Canadian Solar: reshaping the Japanese energy market
Canadian Solar has begun construction on a new 26.6MWp solar power project in Japan, its second in quick succession.
Headquartered in Guelph, Ontario, the company is fast becoming one of the foremost solar PV (photovoltaic) manufacturers in the world - currently employing over 12,000 people and holding a US$1.3bn market cap on NASDAQ.
The project will involve the construction of two separate sites: one in Ibareki Prefecture in the Kant%u014D region of Honshu (13.6MWp) and another (13MWp) in the Fukuoka Prefecture on Ky%u016Bsh%u016B Island.
Once operational (estimated as mid-2021), the solar plants are expected to generate 15,901MWh and 15,250MWh of power respectively.
A country embracing energy’s future
Dr. Shawn Qu, Canadian Solar’s Chairman and CEO, remarked that the company hoped to continue its work in Japan by offering superior-quality solar PV units and compelling feed-in-tariffs.
“We entered the Japanese market in 2009, and since 2014, we have established ourselves as one of the leading foreign developers in the market, having cumulatively developed and connected over 290 MWp in utility-scale power plants.”
“While new subsidized programs are set to expire by 2021, we have a robust pipeline of high feed-in-tariff projects and continue to see opportunities given the Japanese government's continued efforts to increase the penetration of renewable energy," he said.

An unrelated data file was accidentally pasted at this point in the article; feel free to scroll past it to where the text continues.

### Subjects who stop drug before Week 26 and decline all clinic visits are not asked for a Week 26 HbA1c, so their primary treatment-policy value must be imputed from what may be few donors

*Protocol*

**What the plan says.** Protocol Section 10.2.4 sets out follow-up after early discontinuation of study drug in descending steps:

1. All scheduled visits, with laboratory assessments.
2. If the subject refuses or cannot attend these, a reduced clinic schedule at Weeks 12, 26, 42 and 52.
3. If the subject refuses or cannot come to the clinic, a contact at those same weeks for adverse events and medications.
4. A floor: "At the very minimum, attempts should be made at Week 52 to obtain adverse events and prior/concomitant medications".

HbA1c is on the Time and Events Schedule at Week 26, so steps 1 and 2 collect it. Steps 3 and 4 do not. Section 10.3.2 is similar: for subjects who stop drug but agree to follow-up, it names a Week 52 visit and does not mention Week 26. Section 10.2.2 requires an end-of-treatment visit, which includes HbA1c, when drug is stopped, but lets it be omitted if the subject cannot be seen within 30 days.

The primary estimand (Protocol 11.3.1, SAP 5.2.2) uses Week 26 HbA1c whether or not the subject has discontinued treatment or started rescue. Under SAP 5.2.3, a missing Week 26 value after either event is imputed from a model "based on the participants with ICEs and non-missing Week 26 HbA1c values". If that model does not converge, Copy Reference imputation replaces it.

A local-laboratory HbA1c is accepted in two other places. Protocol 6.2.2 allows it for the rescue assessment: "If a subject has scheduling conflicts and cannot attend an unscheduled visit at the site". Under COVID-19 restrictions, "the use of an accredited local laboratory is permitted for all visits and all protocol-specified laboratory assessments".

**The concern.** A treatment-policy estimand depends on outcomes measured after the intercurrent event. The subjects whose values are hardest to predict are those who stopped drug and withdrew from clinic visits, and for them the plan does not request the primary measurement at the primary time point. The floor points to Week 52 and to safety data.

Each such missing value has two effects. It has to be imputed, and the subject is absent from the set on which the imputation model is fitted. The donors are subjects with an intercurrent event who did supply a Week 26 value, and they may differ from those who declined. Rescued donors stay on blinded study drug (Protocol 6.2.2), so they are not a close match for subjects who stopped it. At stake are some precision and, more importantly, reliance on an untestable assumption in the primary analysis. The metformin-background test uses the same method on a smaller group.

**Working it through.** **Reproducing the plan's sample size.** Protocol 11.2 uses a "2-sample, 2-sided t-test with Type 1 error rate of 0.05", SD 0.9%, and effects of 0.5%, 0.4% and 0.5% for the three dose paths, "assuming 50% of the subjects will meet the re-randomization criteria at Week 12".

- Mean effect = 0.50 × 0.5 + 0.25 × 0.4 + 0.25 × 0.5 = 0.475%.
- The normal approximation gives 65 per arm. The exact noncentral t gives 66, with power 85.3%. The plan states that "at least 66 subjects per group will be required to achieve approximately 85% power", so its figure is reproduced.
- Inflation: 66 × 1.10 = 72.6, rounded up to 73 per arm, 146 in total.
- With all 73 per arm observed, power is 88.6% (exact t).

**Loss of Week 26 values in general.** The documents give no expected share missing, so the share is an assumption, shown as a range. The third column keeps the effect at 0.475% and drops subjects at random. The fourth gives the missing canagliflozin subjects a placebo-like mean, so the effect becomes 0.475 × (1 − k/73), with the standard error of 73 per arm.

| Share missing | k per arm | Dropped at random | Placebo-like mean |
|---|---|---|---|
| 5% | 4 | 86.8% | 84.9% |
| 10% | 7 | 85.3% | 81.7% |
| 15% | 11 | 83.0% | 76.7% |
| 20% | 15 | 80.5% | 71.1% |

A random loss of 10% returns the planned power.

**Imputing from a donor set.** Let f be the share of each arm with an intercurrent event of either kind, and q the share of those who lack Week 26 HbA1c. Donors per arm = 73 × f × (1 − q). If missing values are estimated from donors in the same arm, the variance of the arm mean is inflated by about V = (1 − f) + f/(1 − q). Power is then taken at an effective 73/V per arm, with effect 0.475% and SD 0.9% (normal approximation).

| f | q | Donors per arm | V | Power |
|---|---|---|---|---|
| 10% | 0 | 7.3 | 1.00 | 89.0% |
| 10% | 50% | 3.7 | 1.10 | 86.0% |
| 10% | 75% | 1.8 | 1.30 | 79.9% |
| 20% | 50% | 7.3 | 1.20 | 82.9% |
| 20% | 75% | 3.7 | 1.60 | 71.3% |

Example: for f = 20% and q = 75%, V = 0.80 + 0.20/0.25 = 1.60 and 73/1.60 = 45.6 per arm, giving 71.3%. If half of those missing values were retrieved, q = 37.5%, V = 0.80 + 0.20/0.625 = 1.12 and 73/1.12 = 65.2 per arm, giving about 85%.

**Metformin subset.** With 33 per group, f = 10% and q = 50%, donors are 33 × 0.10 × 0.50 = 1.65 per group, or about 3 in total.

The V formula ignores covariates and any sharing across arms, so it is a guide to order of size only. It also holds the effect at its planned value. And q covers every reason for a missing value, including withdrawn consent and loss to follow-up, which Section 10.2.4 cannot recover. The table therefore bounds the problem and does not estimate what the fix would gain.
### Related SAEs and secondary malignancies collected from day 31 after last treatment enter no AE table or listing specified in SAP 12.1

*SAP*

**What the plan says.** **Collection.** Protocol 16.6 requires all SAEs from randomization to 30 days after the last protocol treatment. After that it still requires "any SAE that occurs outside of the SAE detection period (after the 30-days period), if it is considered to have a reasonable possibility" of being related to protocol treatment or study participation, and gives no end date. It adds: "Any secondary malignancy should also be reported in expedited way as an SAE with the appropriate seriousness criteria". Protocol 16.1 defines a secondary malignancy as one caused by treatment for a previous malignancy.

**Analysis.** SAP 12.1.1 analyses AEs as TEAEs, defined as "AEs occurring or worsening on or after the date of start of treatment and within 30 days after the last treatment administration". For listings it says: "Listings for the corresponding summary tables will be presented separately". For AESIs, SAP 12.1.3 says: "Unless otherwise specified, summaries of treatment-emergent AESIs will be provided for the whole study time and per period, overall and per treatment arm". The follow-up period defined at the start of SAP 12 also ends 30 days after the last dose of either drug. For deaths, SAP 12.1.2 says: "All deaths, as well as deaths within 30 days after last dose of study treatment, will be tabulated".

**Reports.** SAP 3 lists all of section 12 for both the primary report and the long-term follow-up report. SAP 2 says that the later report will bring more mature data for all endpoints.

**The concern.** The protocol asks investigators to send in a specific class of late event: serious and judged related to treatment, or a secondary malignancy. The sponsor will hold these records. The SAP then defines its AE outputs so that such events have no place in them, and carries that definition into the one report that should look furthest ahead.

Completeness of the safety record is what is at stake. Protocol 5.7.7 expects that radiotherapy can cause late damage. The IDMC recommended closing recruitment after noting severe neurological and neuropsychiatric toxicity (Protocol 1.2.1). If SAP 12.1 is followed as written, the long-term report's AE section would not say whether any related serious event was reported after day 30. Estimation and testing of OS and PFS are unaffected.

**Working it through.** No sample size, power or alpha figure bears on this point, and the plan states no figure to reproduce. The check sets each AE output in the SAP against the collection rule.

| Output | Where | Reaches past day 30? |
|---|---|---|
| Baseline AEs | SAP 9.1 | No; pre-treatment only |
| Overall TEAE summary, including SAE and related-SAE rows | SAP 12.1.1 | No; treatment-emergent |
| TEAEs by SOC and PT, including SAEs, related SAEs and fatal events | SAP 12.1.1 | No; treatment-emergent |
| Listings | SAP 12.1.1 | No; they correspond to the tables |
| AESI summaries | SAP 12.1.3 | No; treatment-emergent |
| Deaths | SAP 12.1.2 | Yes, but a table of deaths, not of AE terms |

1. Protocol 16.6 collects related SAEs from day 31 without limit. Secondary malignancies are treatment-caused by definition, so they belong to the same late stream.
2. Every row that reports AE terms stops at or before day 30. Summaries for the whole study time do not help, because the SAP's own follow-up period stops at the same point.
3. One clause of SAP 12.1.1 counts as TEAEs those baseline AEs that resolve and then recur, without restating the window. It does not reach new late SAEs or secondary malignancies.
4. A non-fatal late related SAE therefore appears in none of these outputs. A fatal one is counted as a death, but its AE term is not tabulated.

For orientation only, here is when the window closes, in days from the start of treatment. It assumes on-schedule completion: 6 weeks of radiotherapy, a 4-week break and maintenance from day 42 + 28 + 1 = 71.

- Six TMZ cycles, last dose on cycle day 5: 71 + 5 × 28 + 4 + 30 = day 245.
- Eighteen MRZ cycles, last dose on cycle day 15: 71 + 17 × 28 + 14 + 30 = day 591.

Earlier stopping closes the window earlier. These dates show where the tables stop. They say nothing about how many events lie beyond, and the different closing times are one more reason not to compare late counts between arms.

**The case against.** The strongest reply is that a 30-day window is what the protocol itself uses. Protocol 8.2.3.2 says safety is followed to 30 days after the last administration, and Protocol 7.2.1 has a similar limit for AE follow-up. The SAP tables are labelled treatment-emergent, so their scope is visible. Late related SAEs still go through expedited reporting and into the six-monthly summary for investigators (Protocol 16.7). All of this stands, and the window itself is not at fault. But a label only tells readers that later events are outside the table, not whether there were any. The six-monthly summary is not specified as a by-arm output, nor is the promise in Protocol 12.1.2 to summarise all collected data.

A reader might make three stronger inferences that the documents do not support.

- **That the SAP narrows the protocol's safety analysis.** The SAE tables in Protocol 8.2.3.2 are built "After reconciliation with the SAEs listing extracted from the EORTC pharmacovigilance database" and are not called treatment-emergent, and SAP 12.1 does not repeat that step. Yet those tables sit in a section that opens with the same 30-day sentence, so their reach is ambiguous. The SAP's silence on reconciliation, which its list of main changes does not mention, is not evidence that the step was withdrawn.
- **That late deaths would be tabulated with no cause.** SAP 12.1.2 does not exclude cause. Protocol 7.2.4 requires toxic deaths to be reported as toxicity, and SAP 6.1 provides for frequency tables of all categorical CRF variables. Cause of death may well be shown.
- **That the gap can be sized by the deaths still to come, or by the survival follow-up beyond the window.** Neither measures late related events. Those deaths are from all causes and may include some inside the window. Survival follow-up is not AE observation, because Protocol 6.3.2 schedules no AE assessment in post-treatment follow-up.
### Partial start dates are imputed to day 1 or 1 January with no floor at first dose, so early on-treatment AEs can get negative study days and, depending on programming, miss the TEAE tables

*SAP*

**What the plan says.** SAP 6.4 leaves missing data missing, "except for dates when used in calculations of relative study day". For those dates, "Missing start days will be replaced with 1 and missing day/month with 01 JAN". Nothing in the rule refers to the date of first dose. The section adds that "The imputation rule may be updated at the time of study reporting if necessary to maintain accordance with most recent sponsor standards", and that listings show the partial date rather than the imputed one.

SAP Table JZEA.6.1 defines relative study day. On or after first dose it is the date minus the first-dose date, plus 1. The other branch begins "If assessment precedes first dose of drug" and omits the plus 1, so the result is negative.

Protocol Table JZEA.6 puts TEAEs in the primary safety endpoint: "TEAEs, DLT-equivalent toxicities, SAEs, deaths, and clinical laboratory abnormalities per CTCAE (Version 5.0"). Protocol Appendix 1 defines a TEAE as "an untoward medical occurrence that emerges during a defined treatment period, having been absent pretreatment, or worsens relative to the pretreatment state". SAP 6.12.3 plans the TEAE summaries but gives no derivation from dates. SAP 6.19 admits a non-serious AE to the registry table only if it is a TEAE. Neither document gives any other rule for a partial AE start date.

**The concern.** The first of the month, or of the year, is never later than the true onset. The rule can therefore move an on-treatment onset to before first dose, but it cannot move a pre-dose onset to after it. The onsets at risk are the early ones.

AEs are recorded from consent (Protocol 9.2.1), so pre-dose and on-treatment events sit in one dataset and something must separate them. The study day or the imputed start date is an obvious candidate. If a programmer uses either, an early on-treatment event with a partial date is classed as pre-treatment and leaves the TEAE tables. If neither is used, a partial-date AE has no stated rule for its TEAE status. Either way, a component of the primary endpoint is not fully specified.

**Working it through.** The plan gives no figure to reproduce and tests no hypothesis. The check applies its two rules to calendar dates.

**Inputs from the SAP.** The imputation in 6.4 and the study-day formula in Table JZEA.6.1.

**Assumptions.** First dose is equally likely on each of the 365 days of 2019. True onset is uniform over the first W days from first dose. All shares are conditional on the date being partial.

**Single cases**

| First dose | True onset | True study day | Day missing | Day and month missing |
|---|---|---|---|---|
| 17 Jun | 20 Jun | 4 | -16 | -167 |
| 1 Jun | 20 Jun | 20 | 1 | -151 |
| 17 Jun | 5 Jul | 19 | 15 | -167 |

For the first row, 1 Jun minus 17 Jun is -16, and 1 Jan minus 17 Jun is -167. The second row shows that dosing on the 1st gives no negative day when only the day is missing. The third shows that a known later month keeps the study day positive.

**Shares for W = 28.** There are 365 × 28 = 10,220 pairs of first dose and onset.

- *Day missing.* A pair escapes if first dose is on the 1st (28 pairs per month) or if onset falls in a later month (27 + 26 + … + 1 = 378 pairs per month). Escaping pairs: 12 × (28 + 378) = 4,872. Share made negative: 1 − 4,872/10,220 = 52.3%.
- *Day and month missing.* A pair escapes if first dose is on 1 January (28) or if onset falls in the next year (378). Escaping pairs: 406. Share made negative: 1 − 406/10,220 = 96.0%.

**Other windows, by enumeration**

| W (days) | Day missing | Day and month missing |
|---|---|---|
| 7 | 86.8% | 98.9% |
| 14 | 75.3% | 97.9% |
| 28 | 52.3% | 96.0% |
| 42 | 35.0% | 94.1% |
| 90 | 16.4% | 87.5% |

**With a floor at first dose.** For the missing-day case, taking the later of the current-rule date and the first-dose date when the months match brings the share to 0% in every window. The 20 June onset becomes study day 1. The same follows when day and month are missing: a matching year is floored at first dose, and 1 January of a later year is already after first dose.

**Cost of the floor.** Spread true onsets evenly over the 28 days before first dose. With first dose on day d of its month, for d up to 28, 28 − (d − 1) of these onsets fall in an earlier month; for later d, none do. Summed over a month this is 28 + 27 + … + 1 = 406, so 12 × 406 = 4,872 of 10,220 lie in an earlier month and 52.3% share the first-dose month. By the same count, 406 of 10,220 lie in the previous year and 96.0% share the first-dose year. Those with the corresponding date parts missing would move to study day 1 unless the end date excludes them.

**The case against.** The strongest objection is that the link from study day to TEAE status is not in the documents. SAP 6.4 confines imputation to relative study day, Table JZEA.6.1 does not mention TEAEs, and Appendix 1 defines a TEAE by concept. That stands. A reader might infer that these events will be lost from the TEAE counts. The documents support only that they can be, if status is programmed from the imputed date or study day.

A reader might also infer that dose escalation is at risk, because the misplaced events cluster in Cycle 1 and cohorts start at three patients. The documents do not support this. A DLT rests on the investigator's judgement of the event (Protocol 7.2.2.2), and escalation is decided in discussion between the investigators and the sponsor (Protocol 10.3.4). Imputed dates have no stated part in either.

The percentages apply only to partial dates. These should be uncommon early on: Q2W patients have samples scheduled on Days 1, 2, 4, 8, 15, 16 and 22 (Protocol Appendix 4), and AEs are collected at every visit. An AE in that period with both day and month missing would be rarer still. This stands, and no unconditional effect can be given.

Japan represents the perfect market for this growth. Representing the third-largest uptake for solar PV in the world (after China and the US), the country is showing very promising potential to become a leader in the sector.
Creating value through solar
Canadian Solar recently sold its 56.3MWp Yamaguchi Shin Mine solar power plant for ¥22.3bn (CA$273mn).
The site was brought to operational status in May 2018 and has been sold to Chugoku Electric Power Company, Inc in a sale expected to close in Q1 of 2020.
Commenting on the sale, Dr. Qu said, “We expect to grow this business as we work to enhance and retain a greater share of the value creation throughout the life cycle of solar power plants."
For more information on business topics in Canada, please take a look at the latest edition of Business Chief Canada.
- University of Arkansas: cybersecurity for solarTechnology & AI
- Teck Resources acquires SunMine solar energy facilityLeadership & Strategy
- Japan announces end of Canadian wheat imports suspensionLeadership & Strategy
- Canadian Solar to acquire a 51% stake in five Australian solar projectsCorporate Finance